‘Unsustainable’: IFA dairy chair warns against further cuts as Kerry, Lakeland slash prices

By Teodora Lyubomirova

- Last updated on GMT

GettyImages/Monty Rakusen
GettyImages/Monty Rakusen

Related tags Farmgate milk price Milk Liquid milk Dairy

The two Irish co-ops announced fresh cuts to their farmgate milk prices this week, triggering criticism from the Irish Farmers' Association that price reductions have been ‘immediate and stark’.

Lakeland Dairies and Kerry Group both announced farmgate price reductions of 6c/L this week. This is the second consecutive month when the two co-ops made what IFA’s dairy chair has called ‘stark’ price cuts.

In February 2023, the co-ops slashed their milk prices again by 6c/L. Kerry’s base price for January was 50c/L inclusive of VAT for milk at 3.3% protein and 3.6% fat, down from 56c/L in December. The latest reduction means Kerry will now pay suppliers 44c/L inclusive of VAT.

In the Republic of Ireland, Lakeland Dairies has reduced the milk price by 6c/L to 46.85c/L including VAT for milk at 3.6% fat and 3.3% protein, while in Northern Ireland, the co-op slashed its milk price by 4pp; t0 38.5ppl. The February price includes an input support payment of 1.5c/L or 1.5ppl including VAT for all suppliers.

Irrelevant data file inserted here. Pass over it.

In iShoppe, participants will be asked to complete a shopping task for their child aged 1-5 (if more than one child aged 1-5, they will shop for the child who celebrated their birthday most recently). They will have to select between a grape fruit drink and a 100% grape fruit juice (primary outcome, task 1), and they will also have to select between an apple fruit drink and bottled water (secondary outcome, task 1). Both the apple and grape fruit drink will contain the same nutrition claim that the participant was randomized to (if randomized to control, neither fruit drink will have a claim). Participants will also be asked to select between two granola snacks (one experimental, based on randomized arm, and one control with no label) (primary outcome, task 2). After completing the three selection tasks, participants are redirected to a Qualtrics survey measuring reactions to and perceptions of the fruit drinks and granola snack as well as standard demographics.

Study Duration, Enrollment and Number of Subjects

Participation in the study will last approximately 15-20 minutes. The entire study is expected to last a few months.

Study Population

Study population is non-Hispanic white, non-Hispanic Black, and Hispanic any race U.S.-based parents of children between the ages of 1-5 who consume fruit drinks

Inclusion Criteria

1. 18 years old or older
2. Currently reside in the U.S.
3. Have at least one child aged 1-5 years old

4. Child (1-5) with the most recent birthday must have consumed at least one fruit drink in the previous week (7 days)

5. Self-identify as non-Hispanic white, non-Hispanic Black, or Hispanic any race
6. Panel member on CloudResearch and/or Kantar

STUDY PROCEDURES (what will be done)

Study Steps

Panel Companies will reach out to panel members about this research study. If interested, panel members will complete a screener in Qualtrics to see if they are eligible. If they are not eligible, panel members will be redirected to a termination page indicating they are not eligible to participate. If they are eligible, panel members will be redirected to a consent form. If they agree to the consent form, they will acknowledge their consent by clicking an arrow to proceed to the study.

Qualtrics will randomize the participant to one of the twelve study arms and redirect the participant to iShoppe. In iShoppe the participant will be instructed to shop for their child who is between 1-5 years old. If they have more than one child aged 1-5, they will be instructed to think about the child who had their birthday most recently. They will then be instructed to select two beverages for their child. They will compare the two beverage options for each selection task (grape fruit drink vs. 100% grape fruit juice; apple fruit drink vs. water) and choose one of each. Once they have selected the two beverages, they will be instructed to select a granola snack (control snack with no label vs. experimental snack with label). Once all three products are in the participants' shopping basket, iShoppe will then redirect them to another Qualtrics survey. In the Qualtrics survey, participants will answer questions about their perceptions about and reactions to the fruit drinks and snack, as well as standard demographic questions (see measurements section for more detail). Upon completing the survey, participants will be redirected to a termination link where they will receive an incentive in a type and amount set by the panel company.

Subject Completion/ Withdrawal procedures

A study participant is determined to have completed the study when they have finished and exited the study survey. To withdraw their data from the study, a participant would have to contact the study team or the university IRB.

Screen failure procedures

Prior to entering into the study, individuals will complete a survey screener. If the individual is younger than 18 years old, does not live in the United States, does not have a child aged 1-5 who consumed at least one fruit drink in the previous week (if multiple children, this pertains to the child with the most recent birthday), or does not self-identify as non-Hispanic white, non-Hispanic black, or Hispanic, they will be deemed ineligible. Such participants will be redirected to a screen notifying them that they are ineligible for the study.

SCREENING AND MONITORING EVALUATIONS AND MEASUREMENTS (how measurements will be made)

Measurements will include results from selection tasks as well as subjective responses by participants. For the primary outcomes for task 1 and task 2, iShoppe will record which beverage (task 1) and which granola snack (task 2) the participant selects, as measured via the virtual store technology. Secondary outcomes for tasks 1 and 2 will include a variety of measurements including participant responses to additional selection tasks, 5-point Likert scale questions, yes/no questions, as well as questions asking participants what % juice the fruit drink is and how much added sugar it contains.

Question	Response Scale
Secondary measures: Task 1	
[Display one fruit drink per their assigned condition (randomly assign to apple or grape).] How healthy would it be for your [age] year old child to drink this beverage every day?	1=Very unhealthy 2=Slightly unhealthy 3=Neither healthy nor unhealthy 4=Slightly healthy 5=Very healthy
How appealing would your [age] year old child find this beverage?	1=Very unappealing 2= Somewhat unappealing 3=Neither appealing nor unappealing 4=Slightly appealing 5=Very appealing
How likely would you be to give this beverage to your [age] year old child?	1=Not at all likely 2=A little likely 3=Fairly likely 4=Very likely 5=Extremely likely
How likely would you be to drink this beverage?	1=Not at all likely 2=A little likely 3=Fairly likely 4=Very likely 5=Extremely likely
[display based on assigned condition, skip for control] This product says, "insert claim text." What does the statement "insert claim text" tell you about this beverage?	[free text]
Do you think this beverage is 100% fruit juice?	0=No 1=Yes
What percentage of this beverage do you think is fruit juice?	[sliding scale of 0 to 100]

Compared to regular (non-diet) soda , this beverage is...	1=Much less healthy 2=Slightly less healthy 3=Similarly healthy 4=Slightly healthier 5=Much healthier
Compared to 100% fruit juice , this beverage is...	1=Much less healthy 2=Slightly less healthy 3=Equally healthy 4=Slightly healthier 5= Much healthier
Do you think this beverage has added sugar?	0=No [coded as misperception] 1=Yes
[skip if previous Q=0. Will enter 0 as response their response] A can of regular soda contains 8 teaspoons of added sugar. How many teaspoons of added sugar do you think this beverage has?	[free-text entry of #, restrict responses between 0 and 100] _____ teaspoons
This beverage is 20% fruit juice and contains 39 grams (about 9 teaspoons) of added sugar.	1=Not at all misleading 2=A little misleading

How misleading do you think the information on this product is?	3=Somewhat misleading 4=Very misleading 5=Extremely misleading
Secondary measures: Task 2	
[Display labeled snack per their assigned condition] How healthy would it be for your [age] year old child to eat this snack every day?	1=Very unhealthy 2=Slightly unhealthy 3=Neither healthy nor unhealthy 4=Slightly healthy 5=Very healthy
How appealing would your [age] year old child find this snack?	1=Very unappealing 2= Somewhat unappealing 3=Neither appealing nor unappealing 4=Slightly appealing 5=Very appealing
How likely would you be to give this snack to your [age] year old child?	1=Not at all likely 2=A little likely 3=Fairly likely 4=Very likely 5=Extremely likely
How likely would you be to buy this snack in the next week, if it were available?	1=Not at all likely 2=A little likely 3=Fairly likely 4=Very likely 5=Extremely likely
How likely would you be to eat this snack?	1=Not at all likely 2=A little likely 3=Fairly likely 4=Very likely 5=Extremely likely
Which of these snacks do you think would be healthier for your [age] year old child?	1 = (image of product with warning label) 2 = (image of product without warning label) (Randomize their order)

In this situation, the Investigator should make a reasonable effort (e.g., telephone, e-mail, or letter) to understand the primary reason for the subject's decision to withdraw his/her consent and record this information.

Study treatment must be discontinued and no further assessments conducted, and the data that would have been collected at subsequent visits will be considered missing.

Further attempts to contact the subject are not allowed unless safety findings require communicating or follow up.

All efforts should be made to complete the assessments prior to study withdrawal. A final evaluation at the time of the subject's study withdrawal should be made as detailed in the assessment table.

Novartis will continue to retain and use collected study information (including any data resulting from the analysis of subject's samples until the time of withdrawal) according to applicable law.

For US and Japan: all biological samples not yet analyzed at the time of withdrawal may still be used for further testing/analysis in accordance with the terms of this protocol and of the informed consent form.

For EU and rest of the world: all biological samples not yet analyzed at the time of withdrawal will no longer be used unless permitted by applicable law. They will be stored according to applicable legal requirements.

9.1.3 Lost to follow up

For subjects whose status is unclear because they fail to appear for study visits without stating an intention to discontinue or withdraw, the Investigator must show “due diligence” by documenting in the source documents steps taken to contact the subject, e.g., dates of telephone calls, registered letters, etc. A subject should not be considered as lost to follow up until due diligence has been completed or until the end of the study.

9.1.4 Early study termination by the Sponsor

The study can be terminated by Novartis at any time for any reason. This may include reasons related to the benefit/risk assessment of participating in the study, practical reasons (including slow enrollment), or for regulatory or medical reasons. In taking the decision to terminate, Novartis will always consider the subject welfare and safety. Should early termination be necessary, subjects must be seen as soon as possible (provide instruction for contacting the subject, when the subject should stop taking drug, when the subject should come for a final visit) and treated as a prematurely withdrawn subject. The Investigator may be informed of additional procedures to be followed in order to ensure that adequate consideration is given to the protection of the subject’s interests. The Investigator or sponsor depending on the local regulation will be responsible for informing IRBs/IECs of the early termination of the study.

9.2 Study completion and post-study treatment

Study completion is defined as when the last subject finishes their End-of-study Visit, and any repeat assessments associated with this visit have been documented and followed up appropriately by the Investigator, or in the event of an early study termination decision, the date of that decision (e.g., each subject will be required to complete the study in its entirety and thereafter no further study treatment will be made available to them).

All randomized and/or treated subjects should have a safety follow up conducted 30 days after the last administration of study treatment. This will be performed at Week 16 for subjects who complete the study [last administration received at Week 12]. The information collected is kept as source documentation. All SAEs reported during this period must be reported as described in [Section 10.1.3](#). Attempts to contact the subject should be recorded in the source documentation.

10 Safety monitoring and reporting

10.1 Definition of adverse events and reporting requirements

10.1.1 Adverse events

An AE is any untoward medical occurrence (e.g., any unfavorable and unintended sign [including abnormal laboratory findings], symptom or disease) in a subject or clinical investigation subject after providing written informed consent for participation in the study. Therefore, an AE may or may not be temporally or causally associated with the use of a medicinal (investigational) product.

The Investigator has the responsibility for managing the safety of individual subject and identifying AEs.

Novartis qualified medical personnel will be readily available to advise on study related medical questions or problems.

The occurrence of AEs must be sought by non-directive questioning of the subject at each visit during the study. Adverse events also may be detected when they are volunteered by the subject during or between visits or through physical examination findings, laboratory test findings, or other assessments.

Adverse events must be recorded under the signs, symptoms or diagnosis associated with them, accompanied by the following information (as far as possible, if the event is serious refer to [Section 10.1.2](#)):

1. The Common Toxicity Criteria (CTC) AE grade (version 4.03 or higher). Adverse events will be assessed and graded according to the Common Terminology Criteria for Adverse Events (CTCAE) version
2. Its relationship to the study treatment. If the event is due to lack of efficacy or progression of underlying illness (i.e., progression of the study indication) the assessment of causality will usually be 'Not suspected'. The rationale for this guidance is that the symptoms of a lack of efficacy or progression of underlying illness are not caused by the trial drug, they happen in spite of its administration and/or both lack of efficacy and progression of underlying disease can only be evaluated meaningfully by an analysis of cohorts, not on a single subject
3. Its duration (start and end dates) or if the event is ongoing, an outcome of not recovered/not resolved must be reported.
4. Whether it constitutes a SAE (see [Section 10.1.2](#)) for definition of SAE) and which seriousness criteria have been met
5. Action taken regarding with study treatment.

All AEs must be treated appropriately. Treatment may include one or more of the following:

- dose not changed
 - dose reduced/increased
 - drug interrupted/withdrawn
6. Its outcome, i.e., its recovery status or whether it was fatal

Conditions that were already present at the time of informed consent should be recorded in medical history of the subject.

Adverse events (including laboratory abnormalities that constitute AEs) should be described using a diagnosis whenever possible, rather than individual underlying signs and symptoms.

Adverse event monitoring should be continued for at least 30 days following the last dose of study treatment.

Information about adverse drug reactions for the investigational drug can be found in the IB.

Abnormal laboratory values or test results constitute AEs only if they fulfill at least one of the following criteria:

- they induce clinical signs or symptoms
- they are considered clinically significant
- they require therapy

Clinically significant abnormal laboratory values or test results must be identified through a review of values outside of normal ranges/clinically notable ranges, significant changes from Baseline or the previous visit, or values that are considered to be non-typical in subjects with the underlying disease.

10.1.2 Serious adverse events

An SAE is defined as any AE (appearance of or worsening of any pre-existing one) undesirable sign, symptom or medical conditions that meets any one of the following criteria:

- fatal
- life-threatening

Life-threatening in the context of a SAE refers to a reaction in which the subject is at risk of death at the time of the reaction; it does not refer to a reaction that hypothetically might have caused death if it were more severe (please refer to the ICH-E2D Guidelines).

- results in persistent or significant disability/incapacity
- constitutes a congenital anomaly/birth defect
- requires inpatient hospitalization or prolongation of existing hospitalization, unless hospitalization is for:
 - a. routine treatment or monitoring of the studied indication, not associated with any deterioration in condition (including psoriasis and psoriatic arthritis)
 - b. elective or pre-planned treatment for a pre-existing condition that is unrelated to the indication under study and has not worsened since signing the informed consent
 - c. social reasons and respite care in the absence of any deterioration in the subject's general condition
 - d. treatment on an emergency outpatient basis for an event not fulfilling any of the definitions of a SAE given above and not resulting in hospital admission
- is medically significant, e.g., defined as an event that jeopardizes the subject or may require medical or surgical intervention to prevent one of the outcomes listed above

IDA dairy chair Stephen Arthur said the latest farmgate milk price cuts were ‘disappointing’ and have criticized co-ops for not passing on fertilizer reductions as quickly as they have been to reduce milk prices.

“While global urea fertilizer prices have fallen by over 50%, the co-ops have been more reluctant to pass on this on, but they have no problem in cutting milk price. It’s total hypocrisy and what could be described as an attempt to control the domestic fertiliser market. As we approach peak milk production, we need a sustainable milk price. Further cuts cannot be carried considering higher input costs,” he said.

“Global markets would indicate that markets have stabilised in the past month. When the global market was heating up, the rise in milk price was far more gradual, but now as things cool down, the price cuts are immediate and stark. A 6cpl cut represents a loss in excess of €40,000 for the average dairy farmer and this is the second cut this year.

“While we all expected a correction in the market, the cuts made by processors are record breaking for all the wrong reasons. Enough is enough,” he concluded.

Over in the UK, farmgate milk prices have also been sliding as processors scramble to balance their returns from the spot markets. Arla reduced its price for March by 3.52ppl for members and 2.54ppl for suppliers, while Muller Co-op Dairy Group's contract price went down by 2.68ppl. Credition Dairy announced a 3.5ppl reduction, with Glanbia (4.0ppl) and Lactalis (5.0ppl) also cutting prices.

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